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Colossus of roads

In September, General Motors launched a Web site it called ”General Motors — Fact or Fiction?” The purpose of this site, GM said, was to help defend the company against the ”rumor factories” predicting its demise.

Well, it’s beginning to look like the Web site will outlive General Motors.

By the time you read this, the biggest of Detroit’s fabled Big 3 automakers may already have filed for bankruptcy protection. The company began preparing the public for this — and jittery investors, who have driven GM’s share price down below the price of a gallon of gasoline — in the annual report it filed this week with the SEC.

GMÕs auditors, Deloitte & Touche, delicately stated in the annual report that the auto giant ”may not have the resources to continue as a going concern.” This red flag was followed by a statement from GM that it ”could potentially be forced to seek relief through a filing under the U.S. Bankruptcy Code.”

At this point, a bankruptcy filing is merely a formality. Even Helen Keller can see that GM is belly up, like those rusting Cadillacs an avant garde artist buried in the desert all those years ago.

According to reports, the only thing holding GM back from its date at the bankruptcy court is its concern that car buyers might not purchase vehicles from a bankrupt car maker.

Memo to GM: car buyers are not buying cars from solvent car makers right now.

While we wait for the formalities, let’s ponder how the management of General Motors managed to destroy the greatest car company on a planet in which every human being aspires to own a motor vehicle. This was not an easy thing to do, and it is quite an accomplishment.

GM established a commanding position of dominance in the post-WWII world by focusing on market share and marketing. It overwhelmed the competition by creating redundant brands, redundant assembly lines, and a vast universe of local dealerships that put a GM outpost within walking distance of just about every American.

For 30 years, the company was fat and happy. Production lines were geared to produce at least a million vehicles per model, and new models were unveiled like Sports Illustrated swimsuit divas every fall.

GM’s marketing gurus managed to finesse the obvious fact that most of the nameplates were simply higher-priced knockoffs of its cheapest model, Chevrolet. Any nosy customer who pointed out that an Oldsmobile was simply a Chevy with a bit more chrome was silenced with some free undercoating and $20 off on the air-conditioning option.

GM’s notorious pricing policies introduced the term ”sticker shock” to the lexicon: its vehicles were tagged with fake base prices to lure in the masses, who were then whacked with add-ons as they requested basics like power steering and power brakes.

GM for decades didn’t guarantee the quality of its products for more than three years — and that was only the engines and drivetrains — and was not concerned that its cars turned into rust buckets after five years, because planned obsolescence was part of its business model. It assumed that the lemmings who bought the cars would keep bringing their junk heaps back to its dealers, who would then pressure them to ”trade up” to the ”new” model, the only element of which that was really new was a slightly modified grille.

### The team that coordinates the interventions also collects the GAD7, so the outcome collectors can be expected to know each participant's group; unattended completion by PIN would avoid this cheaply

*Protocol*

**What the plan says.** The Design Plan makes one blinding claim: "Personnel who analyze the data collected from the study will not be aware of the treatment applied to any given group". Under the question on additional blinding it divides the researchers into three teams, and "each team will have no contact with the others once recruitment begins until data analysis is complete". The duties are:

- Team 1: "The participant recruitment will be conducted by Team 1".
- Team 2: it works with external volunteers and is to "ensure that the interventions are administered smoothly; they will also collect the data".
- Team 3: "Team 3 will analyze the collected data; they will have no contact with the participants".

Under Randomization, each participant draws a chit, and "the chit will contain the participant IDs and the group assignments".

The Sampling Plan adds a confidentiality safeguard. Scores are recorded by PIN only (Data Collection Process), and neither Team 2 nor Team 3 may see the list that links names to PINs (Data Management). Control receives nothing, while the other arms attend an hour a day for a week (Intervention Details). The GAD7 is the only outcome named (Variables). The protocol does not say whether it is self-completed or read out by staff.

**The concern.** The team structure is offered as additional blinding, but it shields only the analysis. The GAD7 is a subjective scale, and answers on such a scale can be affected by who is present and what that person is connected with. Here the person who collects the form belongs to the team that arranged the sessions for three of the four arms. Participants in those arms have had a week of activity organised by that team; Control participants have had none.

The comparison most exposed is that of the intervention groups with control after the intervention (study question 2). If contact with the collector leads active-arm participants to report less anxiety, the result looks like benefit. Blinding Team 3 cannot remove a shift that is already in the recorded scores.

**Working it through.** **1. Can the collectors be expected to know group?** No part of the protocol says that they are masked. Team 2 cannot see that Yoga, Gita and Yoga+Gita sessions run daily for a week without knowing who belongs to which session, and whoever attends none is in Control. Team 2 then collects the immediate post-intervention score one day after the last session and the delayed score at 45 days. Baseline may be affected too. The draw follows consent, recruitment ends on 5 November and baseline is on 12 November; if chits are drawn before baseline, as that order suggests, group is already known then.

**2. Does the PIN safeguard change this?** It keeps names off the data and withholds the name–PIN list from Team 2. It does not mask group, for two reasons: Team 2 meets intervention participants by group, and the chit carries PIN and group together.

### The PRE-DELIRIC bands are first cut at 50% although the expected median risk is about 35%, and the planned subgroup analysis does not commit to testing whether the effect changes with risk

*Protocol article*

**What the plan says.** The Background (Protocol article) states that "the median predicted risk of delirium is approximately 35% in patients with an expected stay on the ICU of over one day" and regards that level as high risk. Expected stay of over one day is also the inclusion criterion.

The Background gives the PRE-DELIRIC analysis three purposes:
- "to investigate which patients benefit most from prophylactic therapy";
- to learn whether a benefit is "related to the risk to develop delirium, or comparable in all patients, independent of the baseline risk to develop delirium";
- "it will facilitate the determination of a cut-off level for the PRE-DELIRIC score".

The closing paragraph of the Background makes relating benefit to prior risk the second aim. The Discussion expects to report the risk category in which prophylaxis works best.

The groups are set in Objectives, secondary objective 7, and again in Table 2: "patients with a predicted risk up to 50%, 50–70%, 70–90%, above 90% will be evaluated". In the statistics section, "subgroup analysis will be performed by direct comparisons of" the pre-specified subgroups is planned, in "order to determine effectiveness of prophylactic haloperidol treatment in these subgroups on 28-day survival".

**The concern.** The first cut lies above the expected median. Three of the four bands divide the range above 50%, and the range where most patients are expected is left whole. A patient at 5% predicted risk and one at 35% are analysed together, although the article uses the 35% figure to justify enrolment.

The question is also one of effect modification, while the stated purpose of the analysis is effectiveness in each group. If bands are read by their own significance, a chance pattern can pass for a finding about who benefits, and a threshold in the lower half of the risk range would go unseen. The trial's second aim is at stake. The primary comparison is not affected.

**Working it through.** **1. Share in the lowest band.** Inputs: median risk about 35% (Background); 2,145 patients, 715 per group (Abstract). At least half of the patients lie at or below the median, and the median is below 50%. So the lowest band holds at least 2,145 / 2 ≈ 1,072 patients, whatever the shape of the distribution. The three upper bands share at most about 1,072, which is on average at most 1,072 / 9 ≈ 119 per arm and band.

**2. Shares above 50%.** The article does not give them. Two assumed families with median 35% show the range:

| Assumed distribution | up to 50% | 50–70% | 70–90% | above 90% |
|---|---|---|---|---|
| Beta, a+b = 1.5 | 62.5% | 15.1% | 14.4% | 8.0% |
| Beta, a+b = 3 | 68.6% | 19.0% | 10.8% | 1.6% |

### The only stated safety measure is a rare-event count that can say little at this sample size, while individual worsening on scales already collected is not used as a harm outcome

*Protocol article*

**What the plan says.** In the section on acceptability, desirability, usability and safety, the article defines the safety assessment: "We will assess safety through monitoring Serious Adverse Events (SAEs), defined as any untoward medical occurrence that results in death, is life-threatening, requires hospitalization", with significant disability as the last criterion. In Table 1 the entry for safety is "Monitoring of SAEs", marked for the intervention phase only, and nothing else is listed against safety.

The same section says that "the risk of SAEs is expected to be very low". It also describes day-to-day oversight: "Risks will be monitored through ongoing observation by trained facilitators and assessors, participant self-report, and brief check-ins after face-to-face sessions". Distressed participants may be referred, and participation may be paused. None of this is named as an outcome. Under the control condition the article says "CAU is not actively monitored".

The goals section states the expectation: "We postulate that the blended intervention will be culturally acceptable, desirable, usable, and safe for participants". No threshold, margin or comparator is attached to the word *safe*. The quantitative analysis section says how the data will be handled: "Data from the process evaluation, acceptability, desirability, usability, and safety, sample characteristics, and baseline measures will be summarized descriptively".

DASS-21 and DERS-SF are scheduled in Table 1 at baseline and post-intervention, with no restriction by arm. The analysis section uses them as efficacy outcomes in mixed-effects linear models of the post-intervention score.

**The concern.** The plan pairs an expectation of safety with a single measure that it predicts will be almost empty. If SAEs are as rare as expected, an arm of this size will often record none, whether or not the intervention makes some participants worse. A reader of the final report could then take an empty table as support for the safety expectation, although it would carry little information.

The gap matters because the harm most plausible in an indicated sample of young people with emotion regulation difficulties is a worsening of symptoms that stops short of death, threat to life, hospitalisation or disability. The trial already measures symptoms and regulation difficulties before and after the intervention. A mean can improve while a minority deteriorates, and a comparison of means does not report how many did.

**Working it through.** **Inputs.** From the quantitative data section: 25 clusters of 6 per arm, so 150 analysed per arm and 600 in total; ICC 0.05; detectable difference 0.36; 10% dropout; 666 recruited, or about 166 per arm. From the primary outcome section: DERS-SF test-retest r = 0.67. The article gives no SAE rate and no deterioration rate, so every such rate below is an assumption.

Then the world changed, and GM didn’t change with it.

Our friends from Asia arrived on the scene and offered fully loaded, fuel-efficient vehicles with galvanized rust-proof steel, 10-year warranties and one-size-fits-all non-negotiable pricing.

The Japanese started building cars in America in efficient plants outside of the realm of the United Auto Workers union that had relentlessly driven up GM’s costs. They geared their assembly lines to produce 50,000 units at a time, so they could quickly retool and offer fully upgraded new models at any time during the model year.

GM had ample opportunity to see what was coming and either adapt to it or even head it off. In the late 1970s, when Honda was still primarily a motorcycle producer, it could have purchased the emerging Japanese company for a song.

But, like U.S. Steel and the British Empire before it, General Motors was blinded by an imperial arrogance that refused to concede that it might ever do anything less than rule the world.

Sure, it repeatedly told us it was changing, that we would soon see a new, lean GM that would reclaim its rightful place at the top of the automotive pecking order. Any doubt that this was pure fiction imploded last fall with the revelation that GM’s financial arm, GMAC, had taken huge positions in toxic sub-prime mortgages in a desperate effort to pump money into the failing behemoth.

By the time GM realized that the game was up, it was too late. Now, even a massive, government-funded Heimlich maneuver cannot disgorge the overcapacity and larded contracts that are choking GM to death.

When the corporate obituaries are written, no doubt we will hear GM’s failed executives crying in their soup that they were done in by unfair foreign competition.

It says here that it wasn’t the Japanese transplants that caused the demise of the King Kong of U.S. automakers.

It was hubris killed the beast.

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